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Trial court erred in denying motion to continue

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A Marion Superior trial court should have granted a woman's motion to continue the day of her bench trial because she had a constitutional right to present a defense to support her involuntary intoxication argument, the Indiana Court of Appeals decided today.

In Jennifer Barber v. State of Indiana, No. 49A02-0901-CR-34, Jennifer Barber argued the trial court erred in denying her motion because her defense counsel had just located two witnesses who supported her defense of involuntary intoxication the weekend before her trial was to start. Barber was convicted of Class A misdemeanor operating while intoxicated and Class C misdemeanor failure to stop after an accident resulting in property damage.

Barber played pool at an American Legion in Indianapolis and said she only had one vodka martini that night. She claimed she left her drink unattended several times throughout the night. She later got in her car and rear-ended a car and then left the scene of the accident. Barber claimed she doesn't remember anything between the time of playing pool and waking up in the hospital. When arrested, she couldn't stand up and was slurring her words. She consented to a chemical test, but one was never given.

Barber was granted two continuances, the second to allow her to locate witnesses who could testify on her behalf that she was involuntarily intoxicated. It wasn't until the day before her bench trial that her attorney located a key witness - a woman who claimed she too may have been involuntarily drugged that night. The trial court denied the motion to continue because it had set a hard deadline of Dec. 1, 2008, for the witness list; her bench trial was scheduled for Dec. 15.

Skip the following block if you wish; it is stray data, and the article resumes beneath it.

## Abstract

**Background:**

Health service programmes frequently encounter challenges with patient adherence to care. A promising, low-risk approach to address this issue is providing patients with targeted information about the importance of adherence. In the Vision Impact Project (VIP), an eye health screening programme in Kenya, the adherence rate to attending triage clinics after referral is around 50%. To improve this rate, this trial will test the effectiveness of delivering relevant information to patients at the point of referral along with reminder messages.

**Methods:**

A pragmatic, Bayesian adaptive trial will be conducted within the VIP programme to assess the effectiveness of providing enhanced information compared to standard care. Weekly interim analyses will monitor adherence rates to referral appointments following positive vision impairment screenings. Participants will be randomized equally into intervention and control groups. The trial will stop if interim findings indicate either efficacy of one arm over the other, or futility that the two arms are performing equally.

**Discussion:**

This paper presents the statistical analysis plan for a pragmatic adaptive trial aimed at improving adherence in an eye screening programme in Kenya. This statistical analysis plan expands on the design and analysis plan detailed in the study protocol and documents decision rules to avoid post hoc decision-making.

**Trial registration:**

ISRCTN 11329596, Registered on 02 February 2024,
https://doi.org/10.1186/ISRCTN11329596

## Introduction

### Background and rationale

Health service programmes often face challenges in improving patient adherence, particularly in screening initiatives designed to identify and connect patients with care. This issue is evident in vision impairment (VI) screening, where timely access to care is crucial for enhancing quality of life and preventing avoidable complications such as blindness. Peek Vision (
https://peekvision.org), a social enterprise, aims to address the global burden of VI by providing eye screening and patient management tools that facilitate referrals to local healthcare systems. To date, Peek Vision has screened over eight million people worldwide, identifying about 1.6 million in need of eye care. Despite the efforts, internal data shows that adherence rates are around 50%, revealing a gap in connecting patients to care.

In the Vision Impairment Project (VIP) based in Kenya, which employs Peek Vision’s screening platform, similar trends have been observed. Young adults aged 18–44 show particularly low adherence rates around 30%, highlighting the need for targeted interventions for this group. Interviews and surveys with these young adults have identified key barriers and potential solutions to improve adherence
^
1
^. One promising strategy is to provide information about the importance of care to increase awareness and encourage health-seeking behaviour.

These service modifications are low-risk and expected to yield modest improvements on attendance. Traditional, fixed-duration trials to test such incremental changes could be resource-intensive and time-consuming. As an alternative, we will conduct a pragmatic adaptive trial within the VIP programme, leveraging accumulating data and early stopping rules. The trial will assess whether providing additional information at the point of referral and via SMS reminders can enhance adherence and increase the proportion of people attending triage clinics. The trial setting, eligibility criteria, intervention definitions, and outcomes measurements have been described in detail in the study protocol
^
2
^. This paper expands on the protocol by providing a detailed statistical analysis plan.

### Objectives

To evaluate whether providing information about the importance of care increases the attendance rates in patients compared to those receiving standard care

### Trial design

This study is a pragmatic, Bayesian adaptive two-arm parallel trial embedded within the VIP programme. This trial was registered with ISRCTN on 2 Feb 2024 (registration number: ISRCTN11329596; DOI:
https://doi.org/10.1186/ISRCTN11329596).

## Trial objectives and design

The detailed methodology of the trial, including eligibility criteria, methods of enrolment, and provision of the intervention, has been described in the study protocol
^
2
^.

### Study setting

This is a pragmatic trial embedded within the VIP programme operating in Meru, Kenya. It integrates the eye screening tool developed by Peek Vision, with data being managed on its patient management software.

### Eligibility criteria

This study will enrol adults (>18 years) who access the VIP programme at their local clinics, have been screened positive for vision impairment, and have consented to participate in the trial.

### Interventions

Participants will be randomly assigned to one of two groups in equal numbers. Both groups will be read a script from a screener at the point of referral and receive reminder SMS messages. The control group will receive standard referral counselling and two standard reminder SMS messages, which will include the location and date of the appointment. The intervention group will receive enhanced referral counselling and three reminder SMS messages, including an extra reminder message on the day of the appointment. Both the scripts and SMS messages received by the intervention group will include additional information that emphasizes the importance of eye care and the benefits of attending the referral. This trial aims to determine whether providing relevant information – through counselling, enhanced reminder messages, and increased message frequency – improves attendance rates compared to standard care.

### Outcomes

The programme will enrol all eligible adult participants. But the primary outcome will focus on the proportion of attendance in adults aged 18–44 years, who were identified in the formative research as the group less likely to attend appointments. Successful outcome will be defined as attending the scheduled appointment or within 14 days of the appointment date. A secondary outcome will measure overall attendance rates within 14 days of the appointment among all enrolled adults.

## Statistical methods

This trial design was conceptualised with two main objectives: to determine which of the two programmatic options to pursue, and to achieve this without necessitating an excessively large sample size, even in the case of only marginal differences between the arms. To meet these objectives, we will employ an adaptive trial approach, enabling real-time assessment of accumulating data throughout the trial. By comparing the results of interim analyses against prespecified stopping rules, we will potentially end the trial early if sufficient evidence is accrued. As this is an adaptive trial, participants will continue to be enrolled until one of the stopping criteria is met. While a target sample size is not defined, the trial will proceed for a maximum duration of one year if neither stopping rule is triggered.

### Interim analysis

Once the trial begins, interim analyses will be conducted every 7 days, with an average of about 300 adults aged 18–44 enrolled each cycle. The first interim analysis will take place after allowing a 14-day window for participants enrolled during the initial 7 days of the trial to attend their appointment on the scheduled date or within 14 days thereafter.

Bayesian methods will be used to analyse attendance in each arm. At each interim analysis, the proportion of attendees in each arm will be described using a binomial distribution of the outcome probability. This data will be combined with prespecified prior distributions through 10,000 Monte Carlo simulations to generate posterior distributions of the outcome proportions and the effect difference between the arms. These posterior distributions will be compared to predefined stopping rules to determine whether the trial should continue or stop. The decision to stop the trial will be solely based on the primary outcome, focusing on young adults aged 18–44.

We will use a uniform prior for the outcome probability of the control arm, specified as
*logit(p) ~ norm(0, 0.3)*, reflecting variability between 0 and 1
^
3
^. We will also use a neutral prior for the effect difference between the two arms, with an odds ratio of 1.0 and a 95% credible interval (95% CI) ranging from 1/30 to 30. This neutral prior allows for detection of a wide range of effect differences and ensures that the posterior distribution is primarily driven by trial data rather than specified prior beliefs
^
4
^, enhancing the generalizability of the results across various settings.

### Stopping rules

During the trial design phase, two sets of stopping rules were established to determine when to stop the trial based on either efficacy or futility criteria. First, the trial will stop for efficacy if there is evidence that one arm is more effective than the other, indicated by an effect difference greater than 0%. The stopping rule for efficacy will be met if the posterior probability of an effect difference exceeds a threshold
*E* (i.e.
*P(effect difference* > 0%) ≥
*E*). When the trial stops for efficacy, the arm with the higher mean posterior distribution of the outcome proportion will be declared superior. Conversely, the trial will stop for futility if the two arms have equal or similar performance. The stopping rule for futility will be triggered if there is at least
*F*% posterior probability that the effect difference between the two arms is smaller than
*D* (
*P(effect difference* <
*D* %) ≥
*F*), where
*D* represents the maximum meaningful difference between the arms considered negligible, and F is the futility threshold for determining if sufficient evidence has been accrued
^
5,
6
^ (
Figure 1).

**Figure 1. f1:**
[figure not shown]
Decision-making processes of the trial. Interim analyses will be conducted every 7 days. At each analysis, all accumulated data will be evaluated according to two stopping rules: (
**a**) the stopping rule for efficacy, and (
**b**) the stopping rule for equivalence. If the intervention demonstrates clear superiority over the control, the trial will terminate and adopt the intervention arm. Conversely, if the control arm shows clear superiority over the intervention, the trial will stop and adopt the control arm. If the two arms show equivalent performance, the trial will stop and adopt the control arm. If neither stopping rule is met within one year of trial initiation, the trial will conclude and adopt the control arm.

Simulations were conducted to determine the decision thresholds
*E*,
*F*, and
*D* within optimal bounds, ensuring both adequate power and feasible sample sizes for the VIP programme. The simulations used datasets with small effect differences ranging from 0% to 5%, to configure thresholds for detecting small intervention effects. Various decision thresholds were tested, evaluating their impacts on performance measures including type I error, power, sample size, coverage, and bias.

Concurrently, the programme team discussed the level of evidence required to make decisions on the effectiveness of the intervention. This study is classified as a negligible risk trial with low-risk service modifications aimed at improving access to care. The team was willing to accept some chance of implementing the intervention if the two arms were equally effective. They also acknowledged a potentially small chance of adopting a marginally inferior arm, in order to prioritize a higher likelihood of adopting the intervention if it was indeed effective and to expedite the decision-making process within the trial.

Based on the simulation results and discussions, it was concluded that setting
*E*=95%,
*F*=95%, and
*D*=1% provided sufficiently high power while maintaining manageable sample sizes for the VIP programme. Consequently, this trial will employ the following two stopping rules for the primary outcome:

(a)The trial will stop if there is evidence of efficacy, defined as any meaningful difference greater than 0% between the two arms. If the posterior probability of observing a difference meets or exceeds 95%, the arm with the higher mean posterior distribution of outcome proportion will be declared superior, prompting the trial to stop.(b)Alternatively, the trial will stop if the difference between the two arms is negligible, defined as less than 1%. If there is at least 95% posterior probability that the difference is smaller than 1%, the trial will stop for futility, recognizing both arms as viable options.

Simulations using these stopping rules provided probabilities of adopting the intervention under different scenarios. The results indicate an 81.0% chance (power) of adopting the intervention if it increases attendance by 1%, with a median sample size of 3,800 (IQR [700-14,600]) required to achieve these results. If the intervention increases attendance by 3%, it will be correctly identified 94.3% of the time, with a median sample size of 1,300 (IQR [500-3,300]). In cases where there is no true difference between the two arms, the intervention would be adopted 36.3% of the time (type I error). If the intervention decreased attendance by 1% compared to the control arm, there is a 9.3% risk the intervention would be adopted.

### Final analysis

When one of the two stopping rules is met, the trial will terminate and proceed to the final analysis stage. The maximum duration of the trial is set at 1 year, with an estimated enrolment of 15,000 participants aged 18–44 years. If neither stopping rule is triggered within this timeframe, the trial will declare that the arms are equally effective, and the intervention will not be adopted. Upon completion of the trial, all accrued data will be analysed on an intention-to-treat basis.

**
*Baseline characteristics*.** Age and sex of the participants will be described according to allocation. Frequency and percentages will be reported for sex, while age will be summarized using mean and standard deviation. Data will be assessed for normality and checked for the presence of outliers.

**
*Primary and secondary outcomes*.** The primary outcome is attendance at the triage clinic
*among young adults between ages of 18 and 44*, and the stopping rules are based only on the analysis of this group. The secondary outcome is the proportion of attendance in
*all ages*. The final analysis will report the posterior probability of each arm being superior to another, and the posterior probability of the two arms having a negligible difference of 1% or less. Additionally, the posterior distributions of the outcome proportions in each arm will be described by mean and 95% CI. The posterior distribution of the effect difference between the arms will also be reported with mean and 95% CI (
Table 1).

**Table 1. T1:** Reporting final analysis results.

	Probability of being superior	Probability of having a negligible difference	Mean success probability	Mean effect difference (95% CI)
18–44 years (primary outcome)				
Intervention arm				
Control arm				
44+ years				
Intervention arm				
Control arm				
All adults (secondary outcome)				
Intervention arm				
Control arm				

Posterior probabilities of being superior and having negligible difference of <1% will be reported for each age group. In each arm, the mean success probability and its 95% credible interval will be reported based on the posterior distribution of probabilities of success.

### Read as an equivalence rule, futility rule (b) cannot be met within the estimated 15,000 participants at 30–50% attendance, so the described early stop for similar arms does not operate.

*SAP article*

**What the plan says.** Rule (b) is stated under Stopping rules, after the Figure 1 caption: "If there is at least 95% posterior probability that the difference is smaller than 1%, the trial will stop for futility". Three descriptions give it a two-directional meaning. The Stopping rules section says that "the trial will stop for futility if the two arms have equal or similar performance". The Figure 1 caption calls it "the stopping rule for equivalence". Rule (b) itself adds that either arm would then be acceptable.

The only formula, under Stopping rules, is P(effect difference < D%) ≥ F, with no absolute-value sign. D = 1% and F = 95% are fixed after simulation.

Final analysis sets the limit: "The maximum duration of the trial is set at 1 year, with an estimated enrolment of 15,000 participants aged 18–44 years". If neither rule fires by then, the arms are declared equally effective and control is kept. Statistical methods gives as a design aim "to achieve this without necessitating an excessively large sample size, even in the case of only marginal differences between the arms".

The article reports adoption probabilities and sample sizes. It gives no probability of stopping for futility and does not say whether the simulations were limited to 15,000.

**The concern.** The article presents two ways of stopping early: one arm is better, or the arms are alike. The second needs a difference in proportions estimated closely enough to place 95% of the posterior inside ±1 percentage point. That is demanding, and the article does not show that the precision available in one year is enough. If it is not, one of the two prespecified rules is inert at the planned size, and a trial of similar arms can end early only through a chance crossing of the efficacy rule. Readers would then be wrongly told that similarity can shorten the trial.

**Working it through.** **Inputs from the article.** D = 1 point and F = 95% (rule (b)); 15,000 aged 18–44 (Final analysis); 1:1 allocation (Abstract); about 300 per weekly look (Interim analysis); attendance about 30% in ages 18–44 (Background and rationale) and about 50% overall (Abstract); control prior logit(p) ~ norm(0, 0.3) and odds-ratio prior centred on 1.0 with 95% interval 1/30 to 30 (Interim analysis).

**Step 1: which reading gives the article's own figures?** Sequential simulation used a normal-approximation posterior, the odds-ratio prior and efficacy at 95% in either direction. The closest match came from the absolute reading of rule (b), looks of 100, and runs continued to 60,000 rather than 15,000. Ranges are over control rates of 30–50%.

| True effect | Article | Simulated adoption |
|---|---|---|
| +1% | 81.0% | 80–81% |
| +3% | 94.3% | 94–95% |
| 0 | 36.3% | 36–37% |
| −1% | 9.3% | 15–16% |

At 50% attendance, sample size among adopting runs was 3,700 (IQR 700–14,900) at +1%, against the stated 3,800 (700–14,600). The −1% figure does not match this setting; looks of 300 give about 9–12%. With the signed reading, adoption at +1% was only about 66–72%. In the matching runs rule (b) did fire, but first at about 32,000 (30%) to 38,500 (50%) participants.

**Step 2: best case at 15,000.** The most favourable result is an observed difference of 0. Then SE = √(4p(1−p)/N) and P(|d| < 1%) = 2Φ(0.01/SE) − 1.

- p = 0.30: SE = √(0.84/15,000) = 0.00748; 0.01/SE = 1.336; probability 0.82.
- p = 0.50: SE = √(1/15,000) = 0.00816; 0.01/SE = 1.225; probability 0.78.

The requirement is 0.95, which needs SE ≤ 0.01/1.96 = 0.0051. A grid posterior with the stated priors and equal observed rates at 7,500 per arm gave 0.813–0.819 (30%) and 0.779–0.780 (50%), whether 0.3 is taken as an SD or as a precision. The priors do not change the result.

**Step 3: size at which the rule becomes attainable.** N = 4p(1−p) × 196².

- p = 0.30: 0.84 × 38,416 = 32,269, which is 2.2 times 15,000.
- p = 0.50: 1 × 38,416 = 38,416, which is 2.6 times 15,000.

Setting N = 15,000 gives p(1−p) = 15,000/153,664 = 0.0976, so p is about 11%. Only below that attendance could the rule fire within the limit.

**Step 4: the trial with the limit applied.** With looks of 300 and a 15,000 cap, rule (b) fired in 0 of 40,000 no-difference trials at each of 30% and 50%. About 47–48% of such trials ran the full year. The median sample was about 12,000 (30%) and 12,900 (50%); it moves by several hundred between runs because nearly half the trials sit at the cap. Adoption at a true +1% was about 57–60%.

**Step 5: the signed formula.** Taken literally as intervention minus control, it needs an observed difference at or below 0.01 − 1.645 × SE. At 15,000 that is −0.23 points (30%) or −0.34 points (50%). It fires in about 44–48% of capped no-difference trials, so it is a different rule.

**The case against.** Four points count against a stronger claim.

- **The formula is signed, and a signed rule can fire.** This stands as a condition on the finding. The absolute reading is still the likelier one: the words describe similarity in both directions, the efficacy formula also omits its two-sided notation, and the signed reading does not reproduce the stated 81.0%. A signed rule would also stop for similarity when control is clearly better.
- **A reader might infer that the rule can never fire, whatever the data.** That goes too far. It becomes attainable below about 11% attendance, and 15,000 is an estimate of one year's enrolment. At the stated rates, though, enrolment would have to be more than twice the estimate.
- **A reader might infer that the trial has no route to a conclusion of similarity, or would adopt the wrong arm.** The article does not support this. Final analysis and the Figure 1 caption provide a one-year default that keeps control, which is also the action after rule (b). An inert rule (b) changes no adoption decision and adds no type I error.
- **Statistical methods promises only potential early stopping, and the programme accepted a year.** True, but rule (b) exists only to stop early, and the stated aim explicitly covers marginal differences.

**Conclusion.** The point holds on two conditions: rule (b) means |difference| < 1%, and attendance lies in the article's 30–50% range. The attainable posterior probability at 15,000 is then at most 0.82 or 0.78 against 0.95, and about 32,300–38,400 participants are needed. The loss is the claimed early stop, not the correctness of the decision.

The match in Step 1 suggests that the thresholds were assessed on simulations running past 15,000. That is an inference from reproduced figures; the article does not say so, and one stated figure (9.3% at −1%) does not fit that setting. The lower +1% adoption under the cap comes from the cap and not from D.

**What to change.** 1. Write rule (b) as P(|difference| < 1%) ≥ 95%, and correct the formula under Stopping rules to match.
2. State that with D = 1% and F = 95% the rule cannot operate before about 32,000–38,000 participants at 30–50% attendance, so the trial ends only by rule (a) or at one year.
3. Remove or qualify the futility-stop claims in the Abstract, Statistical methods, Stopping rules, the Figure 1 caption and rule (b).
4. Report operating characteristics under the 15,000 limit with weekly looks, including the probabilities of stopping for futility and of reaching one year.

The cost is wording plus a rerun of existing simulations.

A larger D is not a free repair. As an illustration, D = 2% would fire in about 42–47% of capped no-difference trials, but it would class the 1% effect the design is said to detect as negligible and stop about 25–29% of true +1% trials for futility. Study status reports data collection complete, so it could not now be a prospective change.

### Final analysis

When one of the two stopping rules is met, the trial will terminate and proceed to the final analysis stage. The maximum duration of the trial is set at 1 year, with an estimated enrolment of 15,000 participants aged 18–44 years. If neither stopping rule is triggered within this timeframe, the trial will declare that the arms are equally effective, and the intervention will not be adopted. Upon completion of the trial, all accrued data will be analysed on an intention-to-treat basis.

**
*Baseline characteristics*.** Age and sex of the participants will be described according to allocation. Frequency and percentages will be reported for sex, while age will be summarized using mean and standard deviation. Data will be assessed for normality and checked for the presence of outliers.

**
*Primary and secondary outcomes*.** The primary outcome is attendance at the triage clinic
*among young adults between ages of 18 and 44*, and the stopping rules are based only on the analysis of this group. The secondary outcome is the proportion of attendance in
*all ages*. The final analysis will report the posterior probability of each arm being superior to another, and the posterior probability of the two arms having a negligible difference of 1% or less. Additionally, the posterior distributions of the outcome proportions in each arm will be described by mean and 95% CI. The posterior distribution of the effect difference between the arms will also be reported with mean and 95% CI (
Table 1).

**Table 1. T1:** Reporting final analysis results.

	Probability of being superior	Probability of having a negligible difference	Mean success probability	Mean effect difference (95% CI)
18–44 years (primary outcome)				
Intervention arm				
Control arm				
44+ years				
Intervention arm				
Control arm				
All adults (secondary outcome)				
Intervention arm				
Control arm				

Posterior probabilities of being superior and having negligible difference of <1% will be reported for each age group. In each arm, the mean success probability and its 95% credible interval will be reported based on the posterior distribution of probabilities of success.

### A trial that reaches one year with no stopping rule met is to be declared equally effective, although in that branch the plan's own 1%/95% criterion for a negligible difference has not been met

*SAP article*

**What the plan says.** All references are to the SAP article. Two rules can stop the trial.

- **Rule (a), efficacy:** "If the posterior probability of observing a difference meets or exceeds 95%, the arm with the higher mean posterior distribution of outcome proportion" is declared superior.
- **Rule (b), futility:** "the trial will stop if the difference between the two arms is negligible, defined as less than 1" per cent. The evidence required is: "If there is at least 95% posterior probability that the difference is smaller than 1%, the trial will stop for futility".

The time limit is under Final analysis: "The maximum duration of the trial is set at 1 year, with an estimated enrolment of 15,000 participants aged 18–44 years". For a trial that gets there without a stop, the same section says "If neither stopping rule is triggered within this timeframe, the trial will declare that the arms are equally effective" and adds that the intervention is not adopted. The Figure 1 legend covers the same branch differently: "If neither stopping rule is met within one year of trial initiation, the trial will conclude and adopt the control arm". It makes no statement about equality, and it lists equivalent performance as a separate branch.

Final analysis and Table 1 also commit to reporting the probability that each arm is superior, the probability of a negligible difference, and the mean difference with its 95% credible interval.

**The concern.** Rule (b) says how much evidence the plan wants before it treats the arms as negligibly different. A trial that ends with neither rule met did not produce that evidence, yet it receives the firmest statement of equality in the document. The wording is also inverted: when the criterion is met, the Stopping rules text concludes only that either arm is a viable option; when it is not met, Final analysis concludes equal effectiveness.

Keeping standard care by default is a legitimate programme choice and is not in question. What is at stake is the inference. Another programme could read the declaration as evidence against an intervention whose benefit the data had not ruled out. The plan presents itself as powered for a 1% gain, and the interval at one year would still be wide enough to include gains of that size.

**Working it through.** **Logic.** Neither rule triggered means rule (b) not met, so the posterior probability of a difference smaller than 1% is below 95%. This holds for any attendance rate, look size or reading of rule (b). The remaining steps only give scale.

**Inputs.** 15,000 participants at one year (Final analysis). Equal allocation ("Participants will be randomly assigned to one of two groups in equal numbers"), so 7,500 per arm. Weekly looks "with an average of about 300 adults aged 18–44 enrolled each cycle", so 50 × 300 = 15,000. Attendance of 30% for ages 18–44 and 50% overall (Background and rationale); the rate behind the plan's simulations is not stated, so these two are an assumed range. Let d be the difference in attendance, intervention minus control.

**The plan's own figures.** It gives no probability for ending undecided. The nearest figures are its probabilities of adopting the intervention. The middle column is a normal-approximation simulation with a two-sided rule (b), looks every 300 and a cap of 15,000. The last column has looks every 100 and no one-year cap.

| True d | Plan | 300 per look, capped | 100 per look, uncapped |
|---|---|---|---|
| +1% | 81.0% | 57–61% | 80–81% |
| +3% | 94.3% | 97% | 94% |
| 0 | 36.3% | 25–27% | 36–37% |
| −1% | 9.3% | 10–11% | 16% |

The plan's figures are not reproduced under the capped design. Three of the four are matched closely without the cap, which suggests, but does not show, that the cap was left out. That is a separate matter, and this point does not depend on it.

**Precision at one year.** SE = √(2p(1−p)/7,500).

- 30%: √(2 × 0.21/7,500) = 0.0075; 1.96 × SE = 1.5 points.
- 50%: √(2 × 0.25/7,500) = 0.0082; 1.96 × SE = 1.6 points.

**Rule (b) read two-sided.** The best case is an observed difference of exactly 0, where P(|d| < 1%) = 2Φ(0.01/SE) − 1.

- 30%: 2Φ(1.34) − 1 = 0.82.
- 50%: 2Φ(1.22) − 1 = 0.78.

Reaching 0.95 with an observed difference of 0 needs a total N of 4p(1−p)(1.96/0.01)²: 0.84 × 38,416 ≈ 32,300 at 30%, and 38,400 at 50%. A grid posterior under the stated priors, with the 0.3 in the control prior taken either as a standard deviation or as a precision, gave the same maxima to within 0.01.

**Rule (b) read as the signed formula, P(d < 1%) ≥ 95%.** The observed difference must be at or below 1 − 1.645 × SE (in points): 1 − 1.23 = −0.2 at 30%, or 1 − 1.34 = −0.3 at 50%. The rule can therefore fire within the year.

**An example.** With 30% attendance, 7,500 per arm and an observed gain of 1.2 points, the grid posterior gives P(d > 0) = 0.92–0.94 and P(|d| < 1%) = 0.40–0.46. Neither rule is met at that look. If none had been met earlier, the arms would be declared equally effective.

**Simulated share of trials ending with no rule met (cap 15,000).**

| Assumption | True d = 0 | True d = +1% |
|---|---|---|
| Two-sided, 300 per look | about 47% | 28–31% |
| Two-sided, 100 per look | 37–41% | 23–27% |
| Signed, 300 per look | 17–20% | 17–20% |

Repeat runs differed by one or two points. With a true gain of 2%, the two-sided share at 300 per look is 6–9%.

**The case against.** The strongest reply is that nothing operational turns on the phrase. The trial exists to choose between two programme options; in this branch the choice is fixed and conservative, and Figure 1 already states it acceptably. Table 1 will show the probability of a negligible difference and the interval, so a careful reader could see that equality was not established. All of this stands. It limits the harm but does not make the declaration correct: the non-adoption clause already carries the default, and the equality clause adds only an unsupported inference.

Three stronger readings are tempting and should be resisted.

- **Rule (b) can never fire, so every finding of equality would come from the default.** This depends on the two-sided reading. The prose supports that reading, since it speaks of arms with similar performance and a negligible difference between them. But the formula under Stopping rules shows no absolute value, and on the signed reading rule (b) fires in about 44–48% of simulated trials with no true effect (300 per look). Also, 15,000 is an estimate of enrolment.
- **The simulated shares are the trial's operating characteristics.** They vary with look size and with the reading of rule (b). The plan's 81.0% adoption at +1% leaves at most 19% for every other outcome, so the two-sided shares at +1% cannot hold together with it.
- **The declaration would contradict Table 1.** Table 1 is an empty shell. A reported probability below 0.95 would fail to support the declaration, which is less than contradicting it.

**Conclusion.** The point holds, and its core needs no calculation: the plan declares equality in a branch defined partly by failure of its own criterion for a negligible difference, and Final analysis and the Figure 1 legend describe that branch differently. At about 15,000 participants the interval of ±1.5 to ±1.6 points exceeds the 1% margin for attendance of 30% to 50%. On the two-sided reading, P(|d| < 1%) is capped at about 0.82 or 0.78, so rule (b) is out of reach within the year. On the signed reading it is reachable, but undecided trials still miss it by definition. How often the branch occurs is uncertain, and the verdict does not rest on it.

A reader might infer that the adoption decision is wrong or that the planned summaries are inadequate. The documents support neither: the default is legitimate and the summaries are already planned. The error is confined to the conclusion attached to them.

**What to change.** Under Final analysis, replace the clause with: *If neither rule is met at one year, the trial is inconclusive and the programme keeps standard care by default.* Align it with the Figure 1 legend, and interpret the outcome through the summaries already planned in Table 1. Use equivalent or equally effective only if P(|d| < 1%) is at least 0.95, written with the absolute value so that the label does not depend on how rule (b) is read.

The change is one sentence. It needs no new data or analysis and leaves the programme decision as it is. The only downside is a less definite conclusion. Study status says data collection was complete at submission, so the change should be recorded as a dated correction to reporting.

There's no evidence Barber's attorney acted in bad faith in asking for the continuance and the state would have suffered minimal prejudice in delaying the trial, wrote Judge Nancy Vaidik. There was obvious prejudice to Barber from not being able to present the testimony of the other woman and another witness.

"In light of Barber's right to present a defense, the strong presumption in favor of allowing the testimony of even late-disclosed witnesses, the lack of substantial prejudice to the State, and the resultant prejudice to Barber, we conclude that the trial court abused its discretion in denying Barber's motion to continue and therefore remand for a new trial," the judge wrote.

The appellate court also pointed out for remand that the abstract of judgment shows Barber was convicted under Indiana Code Section 9-30-5-1(b), but according to the charging information, she was charged under section 2(b), which requires her to operate a vehicle while intoxicated in a manner that endangers another person. Because the chemical test and blood draw didn't occur, the appellate court was "perplexed" as to why the trial court entered judgment of conviction under 9-30-5-1, wrote Judge Vaidik.